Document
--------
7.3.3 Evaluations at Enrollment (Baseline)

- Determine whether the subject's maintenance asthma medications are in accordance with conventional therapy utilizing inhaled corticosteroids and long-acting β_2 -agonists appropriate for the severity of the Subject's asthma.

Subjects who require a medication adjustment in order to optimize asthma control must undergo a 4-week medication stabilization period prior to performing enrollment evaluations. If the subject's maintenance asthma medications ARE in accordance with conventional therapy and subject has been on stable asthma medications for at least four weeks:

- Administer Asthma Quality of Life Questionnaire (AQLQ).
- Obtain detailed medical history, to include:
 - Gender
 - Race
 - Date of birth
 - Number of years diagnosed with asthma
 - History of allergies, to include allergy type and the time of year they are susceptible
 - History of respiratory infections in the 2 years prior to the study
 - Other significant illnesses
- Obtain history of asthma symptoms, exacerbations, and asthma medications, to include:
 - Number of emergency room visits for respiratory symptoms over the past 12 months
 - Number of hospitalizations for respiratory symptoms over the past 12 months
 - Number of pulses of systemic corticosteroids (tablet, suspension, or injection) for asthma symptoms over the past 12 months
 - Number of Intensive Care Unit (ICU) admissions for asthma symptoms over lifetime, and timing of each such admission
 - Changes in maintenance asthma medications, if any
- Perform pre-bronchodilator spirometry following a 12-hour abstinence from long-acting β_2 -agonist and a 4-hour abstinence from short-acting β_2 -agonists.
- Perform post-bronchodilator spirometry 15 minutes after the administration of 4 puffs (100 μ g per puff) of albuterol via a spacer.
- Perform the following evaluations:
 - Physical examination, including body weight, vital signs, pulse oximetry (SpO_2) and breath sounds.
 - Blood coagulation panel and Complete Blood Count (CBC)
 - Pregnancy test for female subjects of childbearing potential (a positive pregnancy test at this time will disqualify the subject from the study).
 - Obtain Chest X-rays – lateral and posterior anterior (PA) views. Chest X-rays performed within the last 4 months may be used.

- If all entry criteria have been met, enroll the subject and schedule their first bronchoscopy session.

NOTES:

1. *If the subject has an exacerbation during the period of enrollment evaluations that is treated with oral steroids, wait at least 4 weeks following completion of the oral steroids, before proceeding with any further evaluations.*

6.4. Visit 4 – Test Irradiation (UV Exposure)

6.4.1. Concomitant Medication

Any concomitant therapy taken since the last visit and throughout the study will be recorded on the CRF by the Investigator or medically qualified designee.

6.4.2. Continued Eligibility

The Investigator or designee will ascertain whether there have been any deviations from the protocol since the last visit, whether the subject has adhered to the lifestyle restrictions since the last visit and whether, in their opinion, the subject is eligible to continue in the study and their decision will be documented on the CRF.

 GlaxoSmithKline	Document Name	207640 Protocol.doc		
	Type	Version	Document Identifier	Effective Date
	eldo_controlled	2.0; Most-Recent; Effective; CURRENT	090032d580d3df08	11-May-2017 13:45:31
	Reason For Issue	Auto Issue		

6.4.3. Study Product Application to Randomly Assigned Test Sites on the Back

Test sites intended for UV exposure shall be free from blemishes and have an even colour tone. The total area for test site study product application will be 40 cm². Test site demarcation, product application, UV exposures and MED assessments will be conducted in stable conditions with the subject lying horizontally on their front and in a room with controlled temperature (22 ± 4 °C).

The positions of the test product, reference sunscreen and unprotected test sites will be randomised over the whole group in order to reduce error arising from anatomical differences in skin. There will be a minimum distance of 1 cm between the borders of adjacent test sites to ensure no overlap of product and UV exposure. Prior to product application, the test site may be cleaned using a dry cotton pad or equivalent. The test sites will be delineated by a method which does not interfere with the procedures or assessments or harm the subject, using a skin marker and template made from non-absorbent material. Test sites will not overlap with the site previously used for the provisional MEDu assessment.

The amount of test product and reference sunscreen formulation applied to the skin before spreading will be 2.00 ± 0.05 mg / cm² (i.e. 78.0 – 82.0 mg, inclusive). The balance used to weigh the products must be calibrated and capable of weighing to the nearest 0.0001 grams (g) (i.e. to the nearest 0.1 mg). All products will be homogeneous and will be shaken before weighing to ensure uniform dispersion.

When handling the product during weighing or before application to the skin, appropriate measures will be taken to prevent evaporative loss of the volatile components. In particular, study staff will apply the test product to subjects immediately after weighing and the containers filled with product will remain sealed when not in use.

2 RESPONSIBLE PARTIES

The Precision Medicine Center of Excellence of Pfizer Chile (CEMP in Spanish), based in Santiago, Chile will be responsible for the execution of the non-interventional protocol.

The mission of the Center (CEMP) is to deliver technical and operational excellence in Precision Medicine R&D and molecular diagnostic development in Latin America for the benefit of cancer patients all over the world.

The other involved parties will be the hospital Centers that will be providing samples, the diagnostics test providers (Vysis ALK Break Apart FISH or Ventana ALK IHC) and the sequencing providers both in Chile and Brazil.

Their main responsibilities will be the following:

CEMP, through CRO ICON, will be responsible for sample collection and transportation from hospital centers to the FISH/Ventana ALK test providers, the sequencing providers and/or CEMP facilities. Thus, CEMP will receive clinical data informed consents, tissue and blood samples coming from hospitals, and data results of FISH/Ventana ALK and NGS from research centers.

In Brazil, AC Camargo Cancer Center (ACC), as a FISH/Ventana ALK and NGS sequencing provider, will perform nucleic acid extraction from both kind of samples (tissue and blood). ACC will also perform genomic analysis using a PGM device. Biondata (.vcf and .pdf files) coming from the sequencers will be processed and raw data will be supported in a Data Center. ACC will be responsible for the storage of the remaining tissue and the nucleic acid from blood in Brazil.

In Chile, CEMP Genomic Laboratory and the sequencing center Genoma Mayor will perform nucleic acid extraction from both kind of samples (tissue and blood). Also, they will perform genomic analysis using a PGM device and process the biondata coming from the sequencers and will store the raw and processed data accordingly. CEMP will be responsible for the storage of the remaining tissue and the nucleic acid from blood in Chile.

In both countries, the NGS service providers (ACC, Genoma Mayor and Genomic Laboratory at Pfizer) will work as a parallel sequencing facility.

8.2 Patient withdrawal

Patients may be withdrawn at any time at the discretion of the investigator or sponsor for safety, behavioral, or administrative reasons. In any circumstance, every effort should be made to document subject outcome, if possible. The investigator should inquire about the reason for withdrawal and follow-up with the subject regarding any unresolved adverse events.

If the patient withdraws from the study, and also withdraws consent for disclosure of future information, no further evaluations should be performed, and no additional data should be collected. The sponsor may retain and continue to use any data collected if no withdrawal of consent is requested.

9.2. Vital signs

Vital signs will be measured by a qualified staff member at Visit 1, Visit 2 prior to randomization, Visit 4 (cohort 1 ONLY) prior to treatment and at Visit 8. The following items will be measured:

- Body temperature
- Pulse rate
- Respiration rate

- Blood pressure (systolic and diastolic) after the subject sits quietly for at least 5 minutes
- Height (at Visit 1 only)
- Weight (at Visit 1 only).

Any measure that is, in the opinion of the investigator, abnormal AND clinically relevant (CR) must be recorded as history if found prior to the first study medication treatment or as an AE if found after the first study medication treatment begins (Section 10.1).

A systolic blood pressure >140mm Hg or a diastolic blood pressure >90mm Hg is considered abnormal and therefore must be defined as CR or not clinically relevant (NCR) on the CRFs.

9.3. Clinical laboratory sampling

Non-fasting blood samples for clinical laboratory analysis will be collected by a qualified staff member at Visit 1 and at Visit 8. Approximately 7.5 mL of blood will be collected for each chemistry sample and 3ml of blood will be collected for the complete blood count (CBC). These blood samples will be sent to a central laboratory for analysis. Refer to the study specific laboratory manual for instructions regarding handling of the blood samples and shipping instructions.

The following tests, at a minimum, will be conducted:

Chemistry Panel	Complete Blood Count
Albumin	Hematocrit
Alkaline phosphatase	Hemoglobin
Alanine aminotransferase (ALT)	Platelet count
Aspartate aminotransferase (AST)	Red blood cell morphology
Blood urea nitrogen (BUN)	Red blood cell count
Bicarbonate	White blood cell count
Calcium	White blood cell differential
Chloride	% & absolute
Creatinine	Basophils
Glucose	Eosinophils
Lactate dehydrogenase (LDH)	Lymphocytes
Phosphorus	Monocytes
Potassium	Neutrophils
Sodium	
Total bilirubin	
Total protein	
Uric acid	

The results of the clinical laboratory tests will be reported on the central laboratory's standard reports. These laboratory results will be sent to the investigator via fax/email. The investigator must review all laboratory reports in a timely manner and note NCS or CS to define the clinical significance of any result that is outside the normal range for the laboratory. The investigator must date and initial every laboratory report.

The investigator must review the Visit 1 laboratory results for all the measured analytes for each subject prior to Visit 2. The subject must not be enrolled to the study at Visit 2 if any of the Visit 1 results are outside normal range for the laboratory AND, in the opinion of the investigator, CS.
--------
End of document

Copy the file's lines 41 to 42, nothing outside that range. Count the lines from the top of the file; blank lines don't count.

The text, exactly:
The amount of test product and reference sunscreen formulation applied to the skin before spreading will be 2.00 ± 0.05 mg / cm² (i.e. 78.0 – 82.0 mg, inclusive). The balance used to weigh the products must be calibrated and capable of weighing to the nearest 0.0001 grams (g) (i.e. to the nearest 0.1 mg). All products will be homogeneous and will be shaken before weighing to ensure uniform dispersion.

When handling the product during weighing or before application to the skin, appropriate measures will be taken to prevent evaporative loss of the volatile components. In particular, study staff will apply the test product to subjects immediately after weighing and the containers filled with product will remain sealed when not in use.